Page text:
Teochew Celebration of the Chinese New Year in Pictures【光影潮州】乡里热闹的春节

The Chinese New Year, or Spring Festival, marks the beginning of a year on the Chinese calendar. For the Teochews, it is the grandest and most important festive period. All across the Teochew region, people mark the occasion with activities strongly rooted in local tradition. Through the camera lens of avid photographer Ling Shyue Miin, we bring you a series of extraordinary images capturing how villages in Teochew welcome the Year of the Monkey.


A Night of the Torches 火把节: 6th Day of 1st Lunar Month 农历正月初六

There is a belief in the Teochew region that the multitude of deities the people worship report back to heaven once a year on the 24th day of the 12th Lunar Month and return to earth on the 4th day of the 1st Lunar Month. In the subsequent days the guardian deities of every village are carried around in a boisterous parade to bless the community.

In Iang-mui village located in Gekyor (Jieyang) this annual event takes place as a night of the torches. As the sun sets after six in the evening, firecrackers are set alight and all the idols of the local deities are carried out from the temples to tour the area. Villagers and businessmen carrying lighted torches follow along to walk through every street. The long queue of people form up like a fiery dragon, as fireworks light the darkness to create a rousing atmosphere.




Pageant of the Pigs 赛大猪: 8th Day of 1st Lunar Month 农历正月初八

This is the day of a yearly pageant of pigs held in Gueh-phou village outside Swatow city. The “contestants” are adorned with gold earrings and a large Mandarin orange placed in their mouths to symbolise good fortune. The event, which kicks off at 11pm the night before, is actually a local adulthood initiation rite for all males 24 years in age. The pig that wins the pageant is the one that is both the fattest and the best-dressed. To round up the ceremony, participating families, with pigs their tied to poles on shoulders, run off in race to see who reaches home first.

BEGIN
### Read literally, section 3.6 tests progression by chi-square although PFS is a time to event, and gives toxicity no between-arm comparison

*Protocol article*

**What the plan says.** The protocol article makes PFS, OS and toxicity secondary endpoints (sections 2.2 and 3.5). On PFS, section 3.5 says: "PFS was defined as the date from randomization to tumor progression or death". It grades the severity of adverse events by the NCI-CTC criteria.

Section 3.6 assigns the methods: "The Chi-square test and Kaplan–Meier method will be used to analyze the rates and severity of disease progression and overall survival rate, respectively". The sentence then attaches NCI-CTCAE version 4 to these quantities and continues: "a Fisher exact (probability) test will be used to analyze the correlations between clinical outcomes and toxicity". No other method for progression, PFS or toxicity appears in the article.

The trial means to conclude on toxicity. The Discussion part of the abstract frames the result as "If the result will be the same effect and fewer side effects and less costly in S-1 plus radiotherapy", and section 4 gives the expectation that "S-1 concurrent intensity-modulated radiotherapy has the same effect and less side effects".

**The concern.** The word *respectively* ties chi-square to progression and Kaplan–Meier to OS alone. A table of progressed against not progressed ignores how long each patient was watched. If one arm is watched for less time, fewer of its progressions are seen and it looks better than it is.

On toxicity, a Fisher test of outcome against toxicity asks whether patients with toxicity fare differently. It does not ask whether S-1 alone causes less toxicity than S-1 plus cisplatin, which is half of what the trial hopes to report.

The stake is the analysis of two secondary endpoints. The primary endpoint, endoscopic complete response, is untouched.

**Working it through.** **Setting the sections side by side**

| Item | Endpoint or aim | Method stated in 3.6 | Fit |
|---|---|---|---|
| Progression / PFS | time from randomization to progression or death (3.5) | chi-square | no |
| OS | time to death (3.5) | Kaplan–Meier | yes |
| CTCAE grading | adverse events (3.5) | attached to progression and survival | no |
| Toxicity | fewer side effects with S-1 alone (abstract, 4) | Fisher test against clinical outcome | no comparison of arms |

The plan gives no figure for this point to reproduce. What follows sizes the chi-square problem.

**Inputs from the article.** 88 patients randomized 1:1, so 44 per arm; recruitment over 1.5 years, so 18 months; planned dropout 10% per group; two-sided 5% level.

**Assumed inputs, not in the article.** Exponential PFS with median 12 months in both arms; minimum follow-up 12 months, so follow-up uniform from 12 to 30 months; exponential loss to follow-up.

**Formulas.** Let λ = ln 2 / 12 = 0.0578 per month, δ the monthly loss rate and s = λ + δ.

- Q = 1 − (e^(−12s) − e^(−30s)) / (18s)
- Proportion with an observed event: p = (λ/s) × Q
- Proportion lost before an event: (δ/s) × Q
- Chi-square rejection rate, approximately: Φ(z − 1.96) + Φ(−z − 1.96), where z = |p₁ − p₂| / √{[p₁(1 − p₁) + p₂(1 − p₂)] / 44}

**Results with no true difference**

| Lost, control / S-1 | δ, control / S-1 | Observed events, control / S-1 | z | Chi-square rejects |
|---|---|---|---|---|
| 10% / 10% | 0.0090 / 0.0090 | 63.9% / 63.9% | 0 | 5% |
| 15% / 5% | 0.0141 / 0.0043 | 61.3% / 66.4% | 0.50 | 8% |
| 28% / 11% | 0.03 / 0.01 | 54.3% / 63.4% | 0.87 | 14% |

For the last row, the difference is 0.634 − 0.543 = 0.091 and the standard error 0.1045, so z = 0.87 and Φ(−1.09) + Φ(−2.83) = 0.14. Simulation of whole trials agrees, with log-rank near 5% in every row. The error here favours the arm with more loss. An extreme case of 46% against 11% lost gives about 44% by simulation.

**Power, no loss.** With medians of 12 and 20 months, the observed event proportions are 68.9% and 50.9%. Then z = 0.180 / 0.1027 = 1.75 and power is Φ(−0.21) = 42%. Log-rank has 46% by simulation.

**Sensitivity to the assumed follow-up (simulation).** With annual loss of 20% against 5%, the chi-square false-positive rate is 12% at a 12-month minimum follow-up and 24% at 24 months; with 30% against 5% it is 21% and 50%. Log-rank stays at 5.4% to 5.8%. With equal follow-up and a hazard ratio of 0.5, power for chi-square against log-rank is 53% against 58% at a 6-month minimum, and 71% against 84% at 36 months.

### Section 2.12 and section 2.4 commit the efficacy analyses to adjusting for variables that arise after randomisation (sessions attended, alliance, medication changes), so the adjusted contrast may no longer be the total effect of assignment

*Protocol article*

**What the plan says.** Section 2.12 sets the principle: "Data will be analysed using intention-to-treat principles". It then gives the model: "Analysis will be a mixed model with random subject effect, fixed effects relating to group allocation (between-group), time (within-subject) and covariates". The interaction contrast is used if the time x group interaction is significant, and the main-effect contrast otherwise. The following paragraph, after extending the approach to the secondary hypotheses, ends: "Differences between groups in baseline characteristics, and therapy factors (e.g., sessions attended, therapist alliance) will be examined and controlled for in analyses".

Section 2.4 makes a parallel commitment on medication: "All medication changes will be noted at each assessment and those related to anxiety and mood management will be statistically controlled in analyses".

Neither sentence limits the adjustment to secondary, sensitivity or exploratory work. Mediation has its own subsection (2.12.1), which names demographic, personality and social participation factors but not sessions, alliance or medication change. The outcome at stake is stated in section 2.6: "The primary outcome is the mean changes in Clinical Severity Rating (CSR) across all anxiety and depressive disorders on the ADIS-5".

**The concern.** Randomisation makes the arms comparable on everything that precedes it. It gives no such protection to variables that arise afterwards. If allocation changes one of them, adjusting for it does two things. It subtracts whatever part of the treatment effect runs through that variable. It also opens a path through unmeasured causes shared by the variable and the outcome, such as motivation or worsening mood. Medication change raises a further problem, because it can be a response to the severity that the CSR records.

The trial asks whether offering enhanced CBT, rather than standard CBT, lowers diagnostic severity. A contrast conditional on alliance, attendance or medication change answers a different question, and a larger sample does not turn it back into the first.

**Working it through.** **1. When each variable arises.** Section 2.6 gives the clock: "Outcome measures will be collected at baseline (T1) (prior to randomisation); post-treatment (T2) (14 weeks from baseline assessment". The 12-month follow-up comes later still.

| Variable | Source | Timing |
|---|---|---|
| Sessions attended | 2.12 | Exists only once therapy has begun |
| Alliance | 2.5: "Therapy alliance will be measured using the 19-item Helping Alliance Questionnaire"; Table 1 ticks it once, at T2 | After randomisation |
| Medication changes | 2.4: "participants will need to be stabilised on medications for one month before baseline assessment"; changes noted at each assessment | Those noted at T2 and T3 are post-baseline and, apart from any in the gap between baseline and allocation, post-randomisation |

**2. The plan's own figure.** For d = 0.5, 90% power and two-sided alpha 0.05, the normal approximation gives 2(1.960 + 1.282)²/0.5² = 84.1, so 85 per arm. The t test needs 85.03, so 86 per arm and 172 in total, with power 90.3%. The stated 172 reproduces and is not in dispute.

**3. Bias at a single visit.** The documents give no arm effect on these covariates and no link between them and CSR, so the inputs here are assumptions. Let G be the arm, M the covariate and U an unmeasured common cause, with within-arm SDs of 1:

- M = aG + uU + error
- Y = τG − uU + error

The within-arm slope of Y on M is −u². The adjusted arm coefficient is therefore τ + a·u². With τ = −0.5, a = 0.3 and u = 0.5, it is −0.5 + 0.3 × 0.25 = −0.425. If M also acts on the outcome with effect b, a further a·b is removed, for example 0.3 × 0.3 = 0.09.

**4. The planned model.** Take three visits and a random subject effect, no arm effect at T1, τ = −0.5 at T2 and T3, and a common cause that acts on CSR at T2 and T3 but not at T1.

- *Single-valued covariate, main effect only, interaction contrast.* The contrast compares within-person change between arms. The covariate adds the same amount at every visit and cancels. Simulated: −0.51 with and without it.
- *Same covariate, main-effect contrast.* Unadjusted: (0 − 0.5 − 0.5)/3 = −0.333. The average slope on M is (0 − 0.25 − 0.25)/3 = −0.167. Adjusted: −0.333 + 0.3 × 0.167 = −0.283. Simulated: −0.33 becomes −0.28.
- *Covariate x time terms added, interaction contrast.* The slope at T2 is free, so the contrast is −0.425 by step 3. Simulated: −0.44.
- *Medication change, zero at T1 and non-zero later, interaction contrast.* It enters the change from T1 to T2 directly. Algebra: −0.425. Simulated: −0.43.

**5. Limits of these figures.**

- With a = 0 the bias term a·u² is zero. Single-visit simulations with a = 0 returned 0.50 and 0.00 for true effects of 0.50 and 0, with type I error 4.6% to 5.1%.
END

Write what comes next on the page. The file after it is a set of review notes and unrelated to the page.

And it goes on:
Lantern Parade 游灯: 9th Day of 1st Lunar Month 农历正月初九

This is the evening of a lantern parade in Thenghai's Longdou Hok-iang village, which begins with the beating of gongs by the village elders. Villagers form up in a procession to throng the narrow and winding lanes, and march three full rounds around the community. The youths raise excitement with continuous cries of “one, two three... lift up your lanterns”. An electric mood is sparked by the glow of fireworks and the sounds of firecrackers and shouts of the crowd - the louder the noise, the people believe, the greater is the coming prosperity.





Dance of the Fire Dragons 烧火龙: 10th Day of 1st Lunar Month 农历正月初九十

The dragon dance is not unfamiliar to most Chinese. However the villages of Gekyor's Khiau-lam and Khiau-sai villages celebrate their New Year dancing fire dragons brought to live by sparklers in accordance to a tradition dating back to the Ming dynasty 600 years ago. Endless firecrackers and fireworks set a spectacle of colours and excitement that will mesmerise everyone present.



The Photographer 摄影师简介:

A Taiwanese born in Myanmar, Ling Shyue Miin is a professional photographer and presently a photography lecturer at Shantou University (STU). He graduated from the prestigious Nippon Photography Institute in Japan, specialising in advertisement photography and digital photography. He is the recipient of multiple international photography awards, including the Italian Associazione Culture Cyprea and Tokyo Fifth Hasselblad Award. Since moving to Swatow several years ago, he has fallen in love with the Teochew culture and has travelled to all corners of the area to capture images of its people and life.



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